Simon said young men might be more vulnerable to the ups and downs of a romance because in many cases it's their sole source of intimacy, whereas "young women are more likely to have a variety of different types of close relationships."
It's also possible, she said, that societal changes have led today's generation of men to become more emotionally dependent on their girlfriends. "The young men in our study came of age at a very different historical time," said Simon. "These kids had working moms and their dads often depended on that salary, so they're more likely to view marriage as a partnership."
Another expert agreed with the notion that men may be more vulnerable because they don't have as many close, supportive relationships as women.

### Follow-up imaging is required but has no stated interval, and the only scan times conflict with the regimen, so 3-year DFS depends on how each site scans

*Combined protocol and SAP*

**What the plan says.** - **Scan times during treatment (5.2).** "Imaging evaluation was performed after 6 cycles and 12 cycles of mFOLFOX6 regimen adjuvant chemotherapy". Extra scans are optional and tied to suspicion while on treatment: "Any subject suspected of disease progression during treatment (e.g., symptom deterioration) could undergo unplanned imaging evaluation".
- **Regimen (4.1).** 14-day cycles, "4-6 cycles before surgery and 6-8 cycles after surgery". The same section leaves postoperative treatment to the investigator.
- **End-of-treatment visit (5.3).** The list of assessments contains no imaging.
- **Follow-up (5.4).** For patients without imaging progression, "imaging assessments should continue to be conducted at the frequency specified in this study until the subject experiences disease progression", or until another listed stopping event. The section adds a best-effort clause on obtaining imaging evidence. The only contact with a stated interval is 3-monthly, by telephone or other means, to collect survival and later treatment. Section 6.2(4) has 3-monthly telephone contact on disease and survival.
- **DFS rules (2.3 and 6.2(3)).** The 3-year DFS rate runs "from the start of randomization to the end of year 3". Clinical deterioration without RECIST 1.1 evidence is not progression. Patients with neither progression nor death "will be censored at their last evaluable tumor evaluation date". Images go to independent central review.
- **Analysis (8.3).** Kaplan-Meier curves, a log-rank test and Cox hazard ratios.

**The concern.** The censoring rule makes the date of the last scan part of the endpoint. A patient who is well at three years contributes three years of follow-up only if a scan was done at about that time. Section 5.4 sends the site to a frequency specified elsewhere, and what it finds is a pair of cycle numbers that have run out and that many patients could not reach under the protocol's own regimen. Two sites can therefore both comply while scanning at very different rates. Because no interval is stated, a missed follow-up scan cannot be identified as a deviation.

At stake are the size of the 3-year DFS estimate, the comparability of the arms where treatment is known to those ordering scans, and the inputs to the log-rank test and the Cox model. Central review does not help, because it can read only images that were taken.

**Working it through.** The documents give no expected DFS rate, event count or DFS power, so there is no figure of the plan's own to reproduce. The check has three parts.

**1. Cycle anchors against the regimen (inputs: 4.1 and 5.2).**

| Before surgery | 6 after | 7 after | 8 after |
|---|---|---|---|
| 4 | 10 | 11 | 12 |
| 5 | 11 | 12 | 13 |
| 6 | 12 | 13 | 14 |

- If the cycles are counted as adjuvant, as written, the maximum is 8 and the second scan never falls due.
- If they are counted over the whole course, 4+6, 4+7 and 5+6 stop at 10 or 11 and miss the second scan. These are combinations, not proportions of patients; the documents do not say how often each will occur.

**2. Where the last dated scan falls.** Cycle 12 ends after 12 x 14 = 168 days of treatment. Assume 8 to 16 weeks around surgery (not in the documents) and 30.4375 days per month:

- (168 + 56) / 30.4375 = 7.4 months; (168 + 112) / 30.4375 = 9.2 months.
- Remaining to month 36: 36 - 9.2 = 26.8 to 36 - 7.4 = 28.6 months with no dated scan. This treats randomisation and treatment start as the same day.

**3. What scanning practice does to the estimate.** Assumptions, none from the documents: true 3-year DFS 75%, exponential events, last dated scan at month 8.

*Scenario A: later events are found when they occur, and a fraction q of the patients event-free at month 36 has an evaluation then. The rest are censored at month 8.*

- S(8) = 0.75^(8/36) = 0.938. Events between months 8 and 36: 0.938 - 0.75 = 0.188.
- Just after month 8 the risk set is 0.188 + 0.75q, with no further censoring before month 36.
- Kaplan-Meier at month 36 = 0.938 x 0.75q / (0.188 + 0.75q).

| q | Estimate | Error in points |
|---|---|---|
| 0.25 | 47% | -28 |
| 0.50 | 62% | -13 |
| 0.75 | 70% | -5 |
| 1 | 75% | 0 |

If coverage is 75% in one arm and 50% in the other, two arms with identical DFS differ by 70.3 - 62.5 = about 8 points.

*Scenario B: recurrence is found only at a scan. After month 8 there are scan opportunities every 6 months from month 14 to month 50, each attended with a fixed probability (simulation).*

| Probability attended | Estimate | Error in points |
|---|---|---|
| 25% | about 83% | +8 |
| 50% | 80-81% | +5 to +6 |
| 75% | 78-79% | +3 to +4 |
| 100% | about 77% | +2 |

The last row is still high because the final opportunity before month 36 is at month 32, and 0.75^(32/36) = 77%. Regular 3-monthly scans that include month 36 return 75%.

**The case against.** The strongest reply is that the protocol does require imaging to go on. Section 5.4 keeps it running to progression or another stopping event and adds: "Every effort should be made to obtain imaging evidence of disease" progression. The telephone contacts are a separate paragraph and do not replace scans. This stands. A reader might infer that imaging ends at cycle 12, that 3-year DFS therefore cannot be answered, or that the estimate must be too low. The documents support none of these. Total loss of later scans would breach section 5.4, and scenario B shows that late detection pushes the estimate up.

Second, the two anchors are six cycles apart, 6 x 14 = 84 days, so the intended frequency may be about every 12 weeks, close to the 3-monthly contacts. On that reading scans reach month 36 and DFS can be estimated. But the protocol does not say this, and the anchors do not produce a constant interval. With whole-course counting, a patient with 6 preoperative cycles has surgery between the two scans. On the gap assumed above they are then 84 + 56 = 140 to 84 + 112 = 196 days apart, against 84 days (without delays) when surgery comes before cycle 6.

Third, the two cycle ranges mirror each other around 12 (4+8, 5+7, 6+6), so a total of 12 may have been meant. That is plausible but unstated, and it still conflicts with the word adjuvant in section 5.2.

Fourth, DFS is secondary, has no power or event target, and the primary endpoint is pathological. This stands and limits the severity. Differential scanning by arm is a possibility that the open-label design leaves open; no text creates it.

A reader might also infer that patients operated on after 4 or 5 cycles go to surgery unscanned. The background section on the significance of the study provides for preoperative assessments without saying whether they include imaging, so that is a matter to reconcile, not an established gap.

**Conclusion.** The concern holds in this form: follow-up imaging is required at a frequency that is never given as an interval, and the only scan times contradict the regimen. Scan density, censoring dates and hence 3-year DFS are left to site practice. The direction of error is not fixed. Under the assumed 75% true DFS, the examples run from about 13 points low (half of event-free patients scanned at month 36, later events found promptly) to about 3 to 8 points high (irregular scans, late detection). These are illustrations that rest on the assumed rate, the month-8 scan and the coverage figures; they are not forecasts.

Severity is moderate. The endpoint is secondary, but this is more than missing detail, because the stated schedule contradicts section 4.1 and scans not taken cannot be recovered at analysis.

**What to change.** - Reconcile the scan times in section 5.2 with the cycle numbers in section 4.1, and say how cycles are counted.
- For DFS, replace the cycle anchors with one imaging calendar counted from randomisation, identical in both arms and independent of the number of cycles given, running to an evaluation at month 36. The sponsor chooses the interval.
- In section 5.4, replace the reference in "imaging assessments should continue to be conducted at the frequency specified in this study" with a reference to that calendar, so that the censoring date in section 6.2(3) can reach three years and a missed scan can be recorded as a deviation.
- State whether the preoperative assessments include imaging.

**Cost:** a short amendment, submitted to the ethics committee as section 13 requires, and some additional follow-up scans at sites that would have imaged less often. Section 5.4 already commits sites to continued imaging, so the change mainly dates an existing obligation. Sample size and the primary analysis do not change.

"In our marriage education workshops, I often hear men remark that their wives are their sole source of emotional support, and it is often the husbands that express the most gratitude for the support and encouragement of other husbands, and wives, in the group," said psychologist Laura E. Frame, supervisor of the Supporting Healthy Marriage Program at Montefiore Medical Center in New York City.
Frame added that the findings support the idea that young people should be educated about how to establish and maintain healthy romantic partnerships. "These skills can be taught and practiced, and can go a long way in preventing or mitigating the consequences of relationship strain on mental health," she said.
The findings were published in the June issue of the Journal of Health and Social Behavior.
For more on romantic relationships, go to the American Psychological Association.
SOURCES: Robin W. Simon, Ph.D., professor, sociology, Wake Forest University, Winston-Sa
All rights reserved